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New Space Moon Race: China Successfully Launches Chang’e 4 Lunar Probe

An artist’s conception of the Chinese Chang’e-4 Lunar lander and rover. Image courtesy of news.com.au.

China successfully launched its Chang’e 4 lunar probe on Saturday, 8 December 2018, as part of its overall goal to establish itself as a global space power and spread its strategic influence throughout Eurasia.

The mission was launched via a Long March 3B rocket, which carries a lunar probe from the Xichang Satellite Launch Centre in Sichuan Province in southwestern China, according to the official Xinhua News Agency. Its goal is to explore the far side of the Moon.

The moon’s far side, also known as the dark side because it faces away from Earth, is largely unexplored and remains comparatively unknown. It has a different composition than sites on the near side, where previous missions have landed. China hopes to be the first country to make a soft landing.

Chang’e 4 is a combination lander-rover which will explore both above and below the lunar surface after arriving at the South Pole-Aitken basin’s Von Karman crater following a 27-day journey.

It will also perform radio-astronomical studies. Since the moon’s far side always faces away from Earth, these studies will be “free from interference from our planet’s ionosphere, human-made radio frequencies and auroral radiation noise,” space industry expert Leonard David wrote on the website Space.com.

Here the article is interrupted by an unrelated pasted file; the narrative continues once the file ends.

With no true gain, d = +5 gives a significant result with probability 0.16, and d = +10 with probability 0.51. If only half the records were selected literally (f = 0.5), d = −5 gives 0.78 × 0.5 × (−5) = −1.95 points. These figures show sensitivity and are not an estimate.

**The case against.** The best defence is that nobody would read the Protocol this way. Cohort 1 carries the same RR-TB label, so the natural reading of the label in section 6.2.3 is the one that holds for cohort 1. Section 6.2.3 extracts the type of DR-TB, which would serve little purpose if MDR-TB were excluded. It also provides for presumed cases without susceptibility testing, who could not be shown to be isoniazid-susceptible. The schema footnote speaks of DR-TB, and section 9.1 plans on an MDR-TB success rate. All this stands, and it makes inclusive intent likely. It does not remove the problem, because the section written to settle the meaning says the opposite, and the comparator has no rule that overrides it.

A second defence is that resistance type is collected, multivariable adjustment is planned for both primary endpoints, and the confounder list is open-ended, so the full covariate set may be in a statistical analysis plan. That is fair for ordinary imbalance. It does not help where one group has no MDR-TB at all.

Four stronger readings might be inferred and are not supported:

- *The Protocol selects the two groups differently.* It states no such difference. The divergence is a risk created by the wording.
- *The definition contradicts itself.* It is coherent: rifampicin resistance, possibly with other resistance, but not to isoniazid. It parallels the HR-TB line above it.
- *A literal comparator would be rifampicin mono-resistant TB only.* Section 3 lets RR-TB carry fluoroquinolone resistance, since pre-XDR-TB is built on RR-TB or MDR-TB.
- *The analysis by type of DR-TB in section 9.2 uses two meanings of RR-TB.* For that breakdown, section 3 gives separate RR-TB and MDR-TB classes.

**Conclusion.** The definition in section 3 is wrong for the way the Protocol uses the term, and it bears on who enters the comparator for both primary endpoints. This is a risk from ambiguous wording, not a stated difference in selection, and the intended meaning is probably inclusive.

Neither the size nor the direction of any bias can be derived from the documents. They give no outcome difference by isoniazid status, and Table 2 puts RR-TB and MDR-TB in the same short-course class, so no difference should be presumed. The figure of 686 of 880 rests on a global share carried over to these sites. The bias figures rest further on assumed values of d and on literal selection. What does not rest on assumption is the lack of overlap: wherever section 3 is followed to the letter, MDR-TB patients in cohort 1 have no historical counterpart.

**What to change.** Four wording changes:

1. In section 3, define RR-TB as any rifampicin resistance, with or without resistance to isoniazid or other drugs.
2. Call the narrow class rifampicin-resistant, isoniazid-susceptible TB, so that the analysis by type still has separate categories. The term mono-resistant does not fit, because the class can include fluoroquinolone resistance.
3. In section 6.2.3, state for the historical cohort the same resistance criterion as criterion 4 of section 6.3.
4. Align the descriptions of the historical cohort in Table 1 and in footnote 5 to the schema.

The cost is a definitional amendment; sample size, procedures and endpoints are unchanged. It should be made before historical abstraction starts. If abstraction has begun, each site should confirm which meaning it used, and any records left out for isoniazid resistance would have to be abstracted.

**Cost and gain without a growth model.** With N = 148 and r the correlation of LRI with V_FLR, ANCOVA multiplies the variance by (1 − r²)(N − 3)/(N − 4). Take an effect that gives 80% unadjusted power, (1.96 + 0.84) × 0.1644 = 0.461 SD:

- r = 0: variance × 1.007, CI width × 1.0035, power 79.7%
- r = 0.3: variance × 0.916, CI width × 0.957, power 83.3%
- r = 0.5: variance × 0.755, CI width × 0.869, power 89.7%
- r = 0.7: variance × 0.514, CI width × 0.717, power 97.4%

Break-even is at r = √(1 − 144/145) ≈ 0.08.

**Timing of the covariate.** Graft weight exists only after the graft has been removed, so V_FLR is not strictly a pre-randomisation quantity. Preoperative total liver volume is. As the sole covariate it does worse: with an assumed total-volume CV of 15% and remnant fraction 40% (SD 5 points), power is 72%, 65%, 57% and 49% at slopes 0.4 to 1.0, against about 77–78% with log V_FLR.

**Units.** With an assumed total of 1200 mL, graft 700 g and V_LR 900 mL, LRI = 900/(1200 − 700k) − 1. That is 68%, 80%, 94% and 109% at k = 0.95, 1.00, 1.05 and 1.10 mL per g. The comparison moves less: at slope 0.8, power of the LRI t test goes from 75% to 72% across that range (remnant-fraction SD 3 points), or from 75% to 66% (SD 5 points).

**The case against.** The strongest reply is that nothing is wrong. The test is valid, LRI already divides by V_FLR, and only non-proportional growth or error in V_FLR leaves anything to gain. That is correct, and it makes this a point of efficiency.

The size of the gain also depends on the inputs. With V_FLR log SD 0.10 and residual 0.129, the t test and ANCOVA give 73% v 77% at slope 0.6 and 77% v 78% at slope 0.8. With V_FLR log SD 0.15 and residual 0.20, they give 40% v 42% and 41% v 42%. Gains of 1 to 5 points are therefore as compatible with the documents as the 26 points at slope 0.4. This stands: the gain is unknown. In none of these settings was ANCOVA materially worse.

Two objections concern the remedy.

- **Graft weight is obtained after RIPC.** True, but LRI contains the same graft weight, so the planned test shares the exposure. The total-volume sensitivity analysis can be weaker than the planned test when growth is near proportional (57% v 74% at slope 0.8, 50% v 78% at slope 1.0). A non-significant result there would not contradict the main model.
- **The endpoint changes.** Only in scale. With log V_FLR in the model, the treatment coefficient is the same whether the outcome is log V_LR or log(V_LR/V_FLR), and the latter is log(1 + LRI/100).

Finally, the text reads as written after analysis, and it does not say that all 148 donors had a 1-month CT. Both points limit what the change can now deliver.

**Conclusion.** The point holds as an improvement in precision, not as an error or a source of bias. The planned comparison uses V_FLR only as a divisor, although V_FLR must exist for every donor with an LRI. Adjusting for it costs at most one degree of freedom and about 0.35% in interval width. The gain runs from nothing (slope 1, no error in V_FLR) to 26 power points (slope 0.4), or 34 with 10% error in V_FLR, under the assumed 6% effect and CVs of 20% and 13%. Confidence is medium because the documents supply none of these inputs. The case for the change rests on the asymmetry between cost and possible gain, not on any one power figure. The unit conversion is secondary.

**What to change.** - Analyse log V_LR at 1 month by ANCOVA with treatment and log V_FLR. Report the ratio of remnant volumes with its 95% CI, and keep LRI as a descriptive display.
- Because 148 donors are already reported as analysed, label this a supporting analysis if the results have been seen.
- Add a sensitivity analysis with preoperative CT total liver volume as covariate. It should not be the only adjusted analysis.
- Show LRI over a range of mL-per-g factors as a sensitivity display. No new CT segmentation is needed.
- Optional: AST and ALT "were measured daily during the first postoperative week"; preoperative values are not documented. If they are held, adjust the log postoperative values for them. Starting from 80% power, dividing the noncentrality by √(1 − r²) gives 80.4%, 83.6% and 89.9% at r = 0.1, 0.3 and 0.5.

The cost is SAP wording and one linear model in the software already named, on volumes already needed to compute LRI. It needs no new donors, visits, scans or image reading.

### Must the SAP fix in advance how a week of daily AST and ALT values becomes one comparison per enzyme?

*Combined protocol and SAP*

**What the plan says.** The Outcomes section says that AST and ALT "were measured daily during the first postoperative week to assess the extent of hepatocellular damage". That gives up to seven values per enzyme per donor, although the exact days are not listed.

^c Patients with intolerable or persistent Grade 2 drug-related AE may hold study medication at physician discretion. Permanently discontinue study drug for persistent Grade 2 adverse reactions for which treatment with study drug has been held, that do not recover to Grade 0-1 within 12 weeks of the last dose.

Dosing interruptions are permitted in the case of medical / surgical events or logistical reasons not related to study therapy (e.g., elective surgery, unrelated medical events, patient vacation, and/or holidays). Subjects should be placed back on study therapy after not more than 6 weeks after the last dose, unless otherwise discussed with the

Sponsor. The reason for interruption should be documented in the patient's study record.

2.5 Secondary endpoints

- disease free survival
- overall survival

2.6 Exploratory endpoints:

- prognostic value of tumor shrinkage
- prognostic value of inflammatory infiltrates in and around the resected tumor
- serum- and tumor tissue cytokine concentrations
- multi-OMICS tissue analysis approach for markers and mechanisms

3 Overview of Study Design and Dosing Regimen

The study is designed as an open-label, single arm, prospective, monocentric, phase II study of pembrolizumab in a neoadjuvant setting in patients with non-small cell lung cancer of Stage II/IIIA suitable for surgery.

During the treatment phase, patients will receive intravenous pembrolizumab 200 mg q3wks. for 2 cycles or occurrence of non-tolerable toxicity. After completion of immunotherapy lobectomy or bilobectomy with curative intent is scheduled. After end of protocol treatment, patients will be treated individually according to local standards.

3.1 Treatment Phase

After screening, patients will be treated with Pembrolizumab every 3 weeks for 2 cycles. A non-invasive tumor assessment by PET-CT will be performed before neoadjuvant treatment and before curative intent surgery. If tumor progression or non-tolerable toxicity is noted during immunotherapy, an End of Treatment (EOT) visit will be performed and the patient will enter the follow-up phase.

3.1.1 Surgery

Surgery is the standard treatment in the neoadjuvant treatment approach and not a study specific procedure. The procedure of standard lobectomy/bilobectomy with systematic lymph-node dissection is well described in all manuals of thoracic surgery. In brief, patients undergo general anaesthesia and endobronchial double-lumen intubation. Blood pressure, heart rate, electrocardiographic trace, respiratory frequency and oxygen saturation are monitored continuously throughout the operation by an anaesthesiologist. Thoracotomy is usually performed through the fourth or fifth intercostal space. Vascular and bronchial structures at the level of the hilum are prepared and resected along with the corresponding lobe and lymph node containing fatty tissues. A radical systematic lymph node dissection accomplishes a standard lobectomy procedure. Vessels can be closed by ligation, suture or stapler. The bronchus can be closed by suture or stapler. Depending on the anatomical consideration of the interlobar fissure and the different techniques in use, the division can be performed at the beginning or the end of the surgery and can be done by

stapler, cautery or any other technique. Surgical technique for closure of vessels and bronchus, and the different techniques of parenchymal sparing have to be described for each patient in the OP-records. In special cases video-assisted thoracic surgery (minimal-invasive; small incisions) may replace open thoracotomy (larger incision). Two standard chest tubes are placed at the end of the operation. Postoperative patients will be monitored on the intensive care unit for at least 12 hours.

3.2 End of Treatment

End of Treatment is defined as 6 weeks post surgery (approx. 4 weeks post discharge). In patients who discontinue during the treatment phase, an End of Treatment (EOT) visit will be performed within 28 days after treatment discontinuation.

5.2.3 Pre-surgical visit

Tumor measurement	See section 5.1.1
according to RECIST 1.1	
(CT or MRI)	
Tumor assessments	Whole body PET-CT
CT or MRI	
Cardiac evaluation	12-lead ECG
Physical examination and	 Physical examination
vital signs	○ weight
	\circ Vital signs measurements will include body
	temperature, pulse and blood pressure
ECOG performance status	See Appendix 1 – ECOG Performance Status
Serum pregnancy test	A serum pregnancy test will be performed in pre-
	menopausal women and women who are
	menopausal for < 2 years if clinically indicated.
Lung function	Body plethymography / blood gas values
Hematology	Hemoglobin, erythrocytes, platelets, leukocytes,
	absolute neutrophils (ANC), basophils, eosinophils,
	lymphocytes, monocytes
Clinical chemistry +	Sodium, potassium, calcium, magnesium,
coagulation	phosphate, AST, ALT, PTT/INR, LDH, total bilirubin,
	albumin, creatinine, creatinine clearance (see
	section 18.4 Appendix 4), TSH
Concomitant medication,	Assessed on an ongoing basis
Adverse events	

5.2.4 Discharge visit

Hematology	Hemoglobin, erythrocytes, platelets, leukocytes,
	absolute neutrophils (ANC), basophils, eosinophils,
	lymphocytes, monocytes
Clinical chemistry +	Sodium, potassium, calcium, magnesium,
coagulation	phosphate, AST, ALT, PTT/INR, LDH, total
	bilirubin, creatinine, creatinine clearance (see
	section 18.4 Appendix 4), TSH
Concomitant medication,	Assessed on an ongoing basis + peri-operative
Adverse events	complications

To facilitate communication between controllers on Earth and the Chang’e 4 mission, China launched a relay satellite, named Queqiao, in May.

If the Chang’e 4 mission is successful, it could move the Chinese space programme toward a leading position in the key area of lunar exploration.

Five years ago, China successfully landed its Yutu rover on the Moon; it plans to send its Chang’e 5 probe to the Moon next year, with the goal of its returning to Earth with samples, which has not been done since 1976.

China is also considering a crewed mission.  It conducted its first crewed space mission in 2003; it was the third country — behind  Russia and the U.S. — to do so. China has launched two space stations into orbit, one of which is still operating; they are a precursor to a more than 60-ton space station due to come online in 2022. The launch of a Mars rover is planned for the mid-2020s.

China’s space programme has benefited from cooperation with Russia and European nations, although it was excluded from the 420-ton International Space Station (ISS), mainly due to U.S. legislation barring such cooperation amid concerns over its strong military connections. Its programme also suffered a rare setback last year with the failed launch of its Long March 5 rocket.

 

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